Welcome back to In Case You Missed It (our weekly roundup of articles touching on psychology, health, mental health, and social justice issues from multiple news and commentary websites). This week, we address a new KFF/CNN survey on race, how covering transgender care is good economics for insurance companies, making sense of the senseless violence, too much TV and chill could reduce brain power over time, and more.
New KFF/CNN Survey on Race Finds Deep Divisions in How Blacks, Whites and Hispanics Experience and View Race Relations, Discrimination and the Police – The Henry J. Kaiser Family Foundation
With racial incidents and concerns continuing to make national headlines, a new Kaiser Family Foundation/CNN Survey of Americans on Race probes deeply into the views and experiences of Blacks, Hispanics, and Whites, including their personal experiences with discrimination. The survey captures both similarities and differences in how people of different races view race relations, the criminal justice system, incidents of police violence against Blacks, and the Black Lives Matter movement. It also explores their experiences on racial issues and the dramatic differences in the ways people of different races view them. CNN is featuring the poll’s findings on air and across its digital platforms. A Foundation report summarizes the poll’s findings and provides the detailed question-by-question results.
While some health insurance companies are starting to pay for gender-reassignment surgery and hormone therapy, a majority of them still do not. The American College of Physicians, the American Medical Association, and the American Psychological Association are just a few organizations that consider gender-transition services to be medically necessary for transgender people. Treatments like gender-reassignment surgery and hormone therapy are an investment in reducing future health expenses. William Padula, at Johns Hopkins University’s Bloomberg School of Public Health, looks at the cost-effectiveness of transgender health care. He found that “coverage is of really good value and it’s a low-budget impact for society from an insurance standpoint.” His view? Health insurances companies can absolutely afford to cover the health concerns of transgender people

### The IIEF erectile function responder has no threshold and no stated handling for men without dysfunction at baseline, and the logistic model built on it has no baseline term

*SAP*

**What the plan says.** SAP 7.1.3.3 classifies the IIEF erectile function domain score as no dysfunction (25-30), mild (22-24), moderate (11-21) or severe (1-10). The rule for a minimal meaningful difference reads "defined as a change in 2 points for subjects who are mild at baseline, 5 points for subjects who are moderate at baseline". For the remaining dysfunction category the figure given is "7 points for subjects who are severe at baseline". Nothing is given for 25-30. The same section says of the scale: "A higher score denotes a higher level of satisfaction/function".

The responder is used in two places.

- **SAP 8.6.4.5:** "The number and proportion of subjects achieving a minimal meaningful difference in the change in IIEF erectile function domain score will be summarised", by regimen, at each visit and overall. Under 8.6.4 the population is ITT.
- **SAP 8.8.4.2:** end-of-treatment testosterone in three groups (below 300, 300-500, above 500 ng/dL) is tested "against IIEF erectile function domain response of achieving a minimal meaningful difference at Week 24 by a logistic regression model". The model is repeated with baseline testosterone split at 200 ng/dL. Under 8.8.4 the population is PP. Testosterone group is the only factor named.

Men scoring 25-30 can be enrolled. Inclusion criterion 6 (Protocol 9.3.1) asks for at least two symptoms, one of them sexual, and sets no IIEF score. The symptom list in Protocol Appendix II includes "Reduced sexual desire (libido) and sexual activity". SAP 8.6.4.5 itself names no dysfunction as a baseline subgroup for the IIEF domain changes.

Making Sense of the Senseless Violence– U.S. News & World Report
Mass shootings have become a regular part of life in America. Mental health experts warn that this exposure to violence may have some major consequences for the nation. Americans are left numb by the constant exposure to violence, which according to psychotherapist Jonathan Alpert, is a normal reaction. APA Fellow Russell Jones, PhD says “people can become very fearful and apprehensive,” some people have become more isolated as they continue to be exposed to constant violence. Dr. Renee Binder, President of the American Psychiatric Association, believes there are steps that can be taken to cope. These steps include reassuring your children that they are safe and creating an open and safe space to talk about these issues with your children. APA has tips for talking to kids about difficult news and disasters.
According to a study at the University of California, San Francisco, published in JAMA Psychiatry, people who get little exercise or watch at least 3 hours of TV a day do worse on tests measuring cognitive focus and speed. Marcus Richards, a psychologist at the University College London, says it’s reasonable to think the gap in cognitive function between high-volume TV watchers and infrequent watchers might widen over the years. For some, the early decline in cognitive functioning could become serious later in life.
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